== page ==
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Is there a limit to the amount of matter that a black hole can accrete per second and if so could a certain sized black hole bounce off a dense enough surface?

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Let's answer the first part of your question first. In general, astrophysical objects are limited in the amount they can accrete by the Eddington limit.

What happens is as matter is accreted onto the object (black hole in our case), it heats up due to conversion of gravitational potential energy into kinetic thermal energy. This hot matter emits photons whose total energy per time is called the luminosity of the object. If this luminosity is high enough (and you should get a higher luminosity for more accreted matter) then the outward pressure of the photons on the matter actually can overcome the gravitational inward pull. This point (rate of matter accretion) is called the Eddington limit.

To partially answer the second part of your question, if the black hole had non-zero total net electric charge, then it could certainly bounce off another material of sufficient density. However if the charge on the black hole was identically zero, there would be no repulsive force to create a bounce.

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In more detail, it is possible for two merging black holes to get a 'kick' from purely gravitational interactions. This paper discusses black hole "superkicks," which are results from simulations where the two merging spinning black holes are oriented in a specific way designed to get the largest 'kick' possible. – jeffdk Feb 26 '13 at 23:32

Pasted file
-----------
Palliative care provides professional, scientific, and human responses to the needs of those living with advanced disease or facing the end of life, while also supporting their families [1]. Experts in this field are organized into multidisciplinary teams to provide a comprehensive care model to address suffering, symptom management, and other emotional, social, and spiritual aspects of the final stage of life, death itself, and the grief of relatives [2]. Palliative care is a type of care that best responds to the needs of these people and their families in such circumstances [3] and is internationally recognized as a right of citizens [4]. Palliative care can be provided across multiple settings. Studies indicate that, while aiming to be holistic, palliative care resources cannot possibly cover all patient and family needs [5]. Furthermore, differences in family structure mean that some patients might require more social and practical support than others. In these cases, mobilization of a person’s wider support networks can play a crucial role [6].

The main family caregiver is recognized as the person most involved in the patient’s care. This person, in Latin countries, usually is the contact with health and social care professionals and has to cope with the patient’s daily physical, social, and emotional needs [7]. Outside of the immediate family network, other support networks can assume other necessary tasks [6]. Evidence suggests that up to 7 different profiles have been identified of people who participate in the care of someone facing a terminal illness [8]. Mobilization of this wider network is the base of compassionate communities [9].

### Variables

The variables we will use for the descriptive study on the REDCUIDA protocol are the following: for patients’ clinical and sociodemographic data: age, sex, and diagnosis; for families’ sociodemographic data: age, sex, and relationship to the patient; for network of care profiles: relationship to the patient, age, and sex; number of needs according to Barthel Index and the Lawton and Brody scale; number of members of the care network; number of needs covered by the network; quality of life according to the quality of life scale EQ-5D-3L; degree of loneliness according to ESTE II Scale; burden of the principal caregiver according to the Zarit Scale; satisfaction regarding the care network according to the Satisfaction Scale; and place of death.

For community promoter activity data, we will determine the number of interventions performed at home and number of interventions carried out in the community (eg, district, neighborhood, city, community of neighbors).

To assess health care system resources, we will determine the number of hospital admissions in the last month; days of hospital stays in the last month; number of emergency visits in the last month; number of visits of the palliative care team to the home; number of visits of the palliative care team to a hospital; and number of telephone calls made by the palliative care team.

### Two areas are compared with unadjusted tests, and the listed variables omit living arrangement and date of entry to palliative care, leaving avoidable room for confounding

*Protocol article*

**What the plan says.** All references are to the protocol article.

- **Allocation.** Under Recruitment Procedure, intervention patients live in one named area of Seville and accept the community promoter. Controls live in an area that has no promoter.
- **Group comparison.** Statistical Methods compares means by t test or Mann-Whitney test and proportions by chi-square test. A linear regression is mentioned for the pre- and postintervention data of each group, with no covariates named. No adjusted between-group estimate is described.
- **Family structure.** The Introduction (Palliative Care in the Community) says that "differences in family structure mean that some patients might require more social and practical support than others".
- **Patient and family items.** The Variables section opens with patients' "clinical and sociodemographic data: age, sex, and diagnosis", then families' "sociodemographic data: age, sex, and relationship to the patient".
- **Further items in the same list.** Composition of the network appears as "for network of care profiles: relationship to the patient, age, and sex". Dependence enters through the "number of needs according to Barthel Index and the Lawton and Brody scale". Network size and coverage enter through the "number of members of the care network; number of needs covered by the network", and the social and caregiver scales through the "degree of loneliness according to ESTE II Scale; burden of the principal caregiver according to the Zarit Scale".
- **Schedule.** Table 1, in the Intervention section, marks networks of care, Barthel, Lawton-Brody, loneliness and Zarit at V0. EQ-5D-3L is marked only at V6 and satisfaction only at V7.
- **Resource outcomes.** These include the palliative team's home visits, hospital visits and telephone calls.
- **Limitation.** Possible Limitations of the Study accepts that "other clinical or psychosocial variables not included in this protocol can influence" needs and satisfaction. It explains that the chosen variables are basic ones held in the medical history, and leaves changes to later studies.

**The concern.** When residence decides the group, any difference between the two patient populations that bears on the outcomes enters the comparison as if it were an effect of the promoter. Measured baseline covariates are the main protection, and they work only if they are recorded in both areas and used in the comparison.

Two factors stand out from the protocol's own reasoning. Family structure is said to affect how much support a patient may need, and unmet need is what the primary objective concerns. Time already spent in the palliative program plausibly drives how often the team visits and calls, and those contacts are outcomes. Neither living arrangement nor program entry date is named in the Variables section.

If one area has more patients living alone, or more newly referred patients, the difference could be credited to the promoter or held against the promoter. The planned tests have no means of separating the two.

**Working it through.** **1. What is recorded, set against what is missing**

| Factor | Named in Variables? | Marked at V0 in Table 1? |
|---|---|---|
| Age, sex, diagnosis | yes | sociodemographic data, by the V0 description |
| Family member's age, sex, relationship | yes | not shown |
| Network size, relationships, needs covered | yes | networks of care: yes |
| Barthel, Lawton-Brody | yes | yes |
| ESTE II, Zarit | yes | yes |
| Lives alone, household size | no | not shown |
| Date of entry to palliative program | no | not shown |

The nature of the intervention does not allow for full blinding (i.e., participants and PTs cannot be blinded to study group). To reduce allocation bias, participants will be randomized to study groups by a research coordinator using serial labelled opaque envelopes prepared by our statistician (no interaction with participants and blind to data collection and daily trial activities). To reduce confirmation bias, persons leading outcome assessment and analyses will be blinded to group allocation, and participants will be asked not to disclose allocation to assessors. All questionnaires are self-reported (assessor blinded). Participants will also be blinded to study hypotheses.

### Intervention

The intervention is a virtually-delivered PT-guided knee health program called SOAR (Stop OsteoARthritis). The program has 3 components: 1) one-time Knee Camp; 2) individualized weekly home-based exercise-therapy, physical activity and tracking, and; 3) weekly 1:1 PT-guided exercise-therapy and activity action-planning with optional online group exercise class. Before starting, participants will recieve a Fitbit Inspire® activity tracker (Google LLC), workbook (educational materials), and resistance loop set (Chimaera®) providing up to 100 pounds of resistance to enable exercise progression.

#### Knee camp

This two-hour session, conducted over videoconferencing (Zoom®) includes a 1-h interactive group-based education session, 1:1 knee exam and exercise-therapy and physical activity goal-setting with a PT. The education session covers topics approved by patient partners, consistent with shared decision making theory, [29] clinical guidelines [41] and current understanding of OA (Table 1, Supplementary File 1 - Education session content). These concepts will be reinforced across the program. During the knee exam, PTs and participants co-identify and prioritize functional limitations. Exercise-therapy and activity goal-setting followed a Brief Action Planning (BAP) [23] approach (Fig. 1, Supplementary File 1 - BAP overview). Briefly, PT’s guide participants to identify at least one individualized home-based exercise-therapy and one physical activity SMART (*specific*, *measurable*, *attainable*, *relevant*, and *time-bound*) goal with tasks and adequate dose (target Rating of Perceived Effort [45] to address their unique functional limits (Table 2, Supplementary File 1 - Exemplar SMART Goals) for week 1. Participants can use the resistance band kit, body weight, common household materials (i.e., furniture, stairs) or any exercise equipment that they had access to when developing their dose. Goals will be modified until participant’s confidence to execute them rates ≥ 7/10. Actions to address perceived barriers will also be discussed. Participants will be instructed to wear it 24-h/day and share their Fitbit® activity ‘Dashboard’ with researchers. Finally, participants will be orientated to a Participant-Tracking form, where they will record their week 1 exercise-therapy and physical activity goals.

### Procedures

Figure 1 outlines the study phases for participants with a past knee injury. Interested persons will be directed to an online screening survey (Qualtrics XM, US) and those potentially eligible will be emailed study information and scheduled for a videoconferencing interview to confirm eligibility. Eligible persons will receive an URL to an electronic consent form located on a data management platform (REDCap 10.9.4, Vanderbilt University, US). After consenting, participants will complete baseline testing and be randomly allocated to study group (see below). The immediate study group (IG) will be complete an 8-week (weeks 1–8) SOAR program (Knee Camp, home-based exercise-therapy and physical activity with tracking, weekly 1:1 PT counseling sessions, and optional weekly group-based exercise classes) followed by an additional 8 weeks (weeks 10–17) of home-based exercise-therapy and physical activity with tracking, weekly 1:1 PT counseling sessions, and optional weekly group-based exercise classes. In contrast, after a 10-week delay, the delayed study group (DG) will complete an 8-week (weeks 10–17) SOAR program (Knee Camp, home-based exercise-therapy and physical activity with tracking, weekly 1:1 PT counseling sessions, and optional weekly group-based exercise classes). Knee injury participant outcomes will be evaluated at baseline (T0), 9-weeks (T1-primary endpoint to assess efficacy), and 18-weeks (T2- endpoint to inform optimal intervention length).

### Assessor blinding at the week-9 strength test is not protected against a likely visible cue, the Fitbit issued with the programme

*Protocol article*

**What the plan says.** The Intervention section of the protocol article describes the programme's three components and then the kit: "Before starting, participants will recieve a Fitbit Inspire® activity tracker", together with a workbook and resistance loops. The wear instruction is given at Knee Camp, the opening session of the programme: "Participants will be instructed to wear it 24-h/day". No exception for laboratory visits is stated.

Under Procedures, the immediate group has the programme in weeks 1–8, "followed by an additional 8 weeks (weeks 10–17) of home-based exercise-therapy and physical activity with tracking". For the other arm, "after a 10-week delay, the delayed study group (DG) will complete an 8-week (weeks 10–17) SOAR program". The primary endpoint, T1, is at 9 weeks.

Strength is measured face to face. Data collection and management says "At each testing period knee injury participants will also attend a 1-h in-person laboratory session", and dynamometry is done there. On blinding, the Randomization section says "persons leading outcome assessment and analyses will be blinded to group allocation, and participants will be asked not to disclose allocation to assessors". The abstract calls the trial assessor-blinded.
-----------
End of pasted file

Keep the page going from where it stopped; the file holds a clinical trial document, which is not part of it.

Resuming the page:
Thankyou, the Edington limit was what I had in mind but could not recall. I'll have a go at calculating some masses and velocities now and see what I end up with. Would I get better bounces with smaller or larger BHs I wonder;-) – Jitter Feb 27 '13 at 3:17
If you are taking the charged BH scenario, then the important quantity would be the ratio of charge, $q$ to BH mass, $M$. The larger $q/M$ the better the bounce. In fact you could probably calculate a minimum $q$ necessary to get a good bounce by requiring that the electrostatic repulsion is sufficiently great as to force the BH to turn around before it could get close enough to accrete any matter from what it is bouncing off of. – jeffdk Feb 27 '13 at 10:49

Look, there's no limit to the accretion because the blackhole simply starts growing as it accretes more mass. I don't think it can "bounce off" any surface.

Yes, if the gravitational forces are comparable, for example, if it encounters another black-hole, they can get in equilibrium, bounce off each other or simply merge.

This happens in the universe.

Every galaxy is found to have a supermassive black-hole at the center. We have evidence for galaxies merging along with their black-holes. Sometimes the galaxies just tear each other apart from tidal influence and the black-holes simply don't interact.

Although, I have never heard of anything like bouncing or merging happening on garden-variety black-holes. The truth is, we haven't detected any significant sum of black-holes. All we have and are sure of are the black-holes at center of galaxies.

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LIGO's main purpose is to look for mergers of stellar-mass black holes. It's an expected event, it just hasn't been observed optically. – Jerry Schirmer Feb 26 '13 at 23:02
@JerrySchirmer Exactly! – Cheeku Feb 26 '13 at 23:03
but you can't say that stellar mass black holes are unobserverd. You have plenty of examples of those, such as things like Cygnus X1. – Jerry Schirmer Feb 26 '13 at 23:07
@JerrySchirmer Yes, I didn't actually mean unobserved. I didn't use 'unobserved'. We have like millions of galaxies to run simulations and do data analysis, but not such a "significant sum(number)" of black-holes. – Cheeku Feb 26 '13 at 23:11

Quantum bounce could make black holes explode please see this link:

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